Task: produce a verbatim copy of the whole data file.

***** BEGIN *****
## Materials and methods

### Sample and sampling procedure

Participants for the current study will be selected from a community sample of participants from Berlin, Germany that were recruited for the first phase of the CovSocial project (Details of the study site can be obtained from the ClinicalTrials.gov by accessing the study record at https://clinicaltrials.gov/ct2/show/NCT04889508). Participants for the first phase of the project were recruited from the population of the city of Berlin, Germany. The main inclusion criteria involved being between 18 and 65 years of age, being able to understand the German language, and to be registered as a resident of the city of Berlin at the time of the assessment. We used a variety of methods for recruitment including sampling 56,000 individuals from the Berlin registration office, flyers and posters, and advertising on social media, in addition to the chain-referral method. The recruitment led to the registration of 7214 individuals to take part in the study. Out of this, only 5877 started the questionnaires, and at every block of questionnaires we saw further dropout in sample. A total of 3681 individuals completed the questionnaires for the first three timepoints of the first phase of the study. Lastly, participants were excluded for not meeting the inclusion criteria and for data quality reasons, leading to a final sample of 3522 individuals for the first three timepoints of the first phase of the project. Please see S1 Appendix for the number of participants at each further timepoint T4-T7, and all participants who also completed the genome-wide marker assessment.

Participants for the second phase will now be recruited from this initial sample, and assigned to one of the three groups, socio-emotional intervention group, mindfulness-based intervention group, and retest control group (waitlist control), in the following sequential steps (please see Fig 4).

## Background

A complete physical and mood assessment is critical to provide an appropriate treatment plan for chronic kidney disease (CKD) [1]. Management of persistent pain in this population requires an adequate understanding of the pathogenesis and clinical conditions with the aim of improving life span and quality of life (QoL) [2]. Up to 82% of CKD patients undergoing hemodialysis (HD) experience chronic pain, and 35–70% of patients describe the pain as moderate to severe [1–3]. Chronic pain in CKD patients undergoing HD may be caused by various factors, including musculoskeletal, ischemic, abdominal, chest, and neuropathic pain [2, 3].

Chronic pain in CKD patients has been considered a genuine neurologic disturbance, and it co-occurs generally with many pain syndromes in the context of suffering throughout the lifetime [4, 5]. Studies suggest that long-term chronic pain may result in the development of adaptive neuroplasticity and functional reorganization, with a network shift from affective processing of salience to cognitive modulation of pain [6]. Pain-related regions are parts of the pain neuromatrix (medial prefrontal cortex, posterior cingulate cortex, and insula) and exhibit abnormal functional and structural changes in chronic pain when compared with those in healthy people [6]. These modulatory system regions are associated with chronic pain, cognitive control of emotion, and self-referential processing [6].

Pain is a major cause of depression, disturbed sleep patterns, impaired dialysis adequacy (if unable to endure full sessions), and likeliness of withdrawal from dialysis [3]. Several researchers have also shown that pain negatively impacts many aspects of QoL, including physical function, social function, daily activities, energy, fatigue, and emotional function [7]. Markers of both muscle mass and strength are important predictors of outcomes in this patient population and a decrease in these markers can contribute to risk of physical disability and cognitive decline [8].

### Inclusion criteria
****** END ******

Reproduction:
## Materials and methods

### Sample and sampling procedure

Participants for the current study will be selected from a community sample of participants from Berlin, Germany that were recruited for the first phase of the CovSocial project (Details of the study site can be obtained from the ClinicalTrials.gov by accessing the study record at https://clinicaltrials.gov/ct2/show/NCT04889508). Participants for the first phase of the project were recruited from the population of the city of Berlin, Germany. The main inclusion criteria involved being between 18 and 65 years of age, being able to understand the German language, and to be registered as a resident of the city of Berlin at the time of the assessment. We used a variety of methods for recruitment including sampling 56,000 individuals from the Berlin registration office, flyers and posters, and advertising on social media, in addition to the chain-referral method. The recruitment led to the registration of 7214 individuals to take part in the study. Out of this, only 5877 started the questionnaires, and at every block of questionnaires we saw further dropout in sample. A total of 3681 individuals completed the questionnaires for the first three timepoints of the first phase of the study. Lastly, participants were excluded for not meeting the inclusion criteria and for data quality reasons, leading to a final sample of 3522 individuals for the first three timepoints of the first phase of the project. Please see S1 Appendix for the number of participants at each further timepoint T4-T7, and all participants who also completed the genome-wide marker assessment.

Participants for the second phase will now be recruited from this initial sample, and assigned to one of the three groups, socio-emotional intervention group, mindfulness-based intervention group, and retest control group (waitlist control), in the following sequential steps (please see Fig 4).

## Background

A complete physical and mood assessment is critical to provide an appropriate treatment plan for chronic kidney disease (CKD) [1]. Management of persistent pain in this population requires an adequate understanding of the pathogenesis and clinical conditions with the aim of improving life span and quality of life (QoL) [2]. Up to 82% of CKD patients undergoing hemodialysis (HD) experience chronic pain, and 35–70% of patients describe the pain as moderate to severe [1–3]. Chronic pain in CKD patients undergoing HD may be caused by various factors, including musculoskeletal, ischemic, abdominal, chest, and neuropathic pain [2, 3].

Chronic pain in CKD patients has been considered a genuine neurologic disturbance, and it co-occurs generally with many pain syndromes in the context of suffering throughout the lifetime [4, 5]. Studies suggest that long-term chronic pain may result in the development of adaptive neuroplasticity and functional reorganization, with a network shift from affective processing of salience to cognitive modulation of pain [6]. Pain-related regions are parts of the pain neuromatrix (medial prefrontal cortex, posterior cingulate cortex, and insula) and exhibit abnormal functional and structural changes in chronic pain when compared with those in healthy people [6]. These modulatory system regions are associated with chronic pain, cognitive control of emotion, and self-referential processing [6].

Pain is a major cause of depression, disturbed sleep patterns, impaired dialysis adequacy (if unable to endure full sessions), and likeliness of withdrawal from dialysis [3]. Several researchers have also shown that pain negatively impacts many aspects of QoL, including physical function, social function, daily activities, energy, fatigue, and emotional function [7]. Markers of both muscle mass and strength are important predictors of outcomes in this patient population and a decrease in these markers can contribute to risk of physical disability and cognitive decline [8].

### Inclusion criteria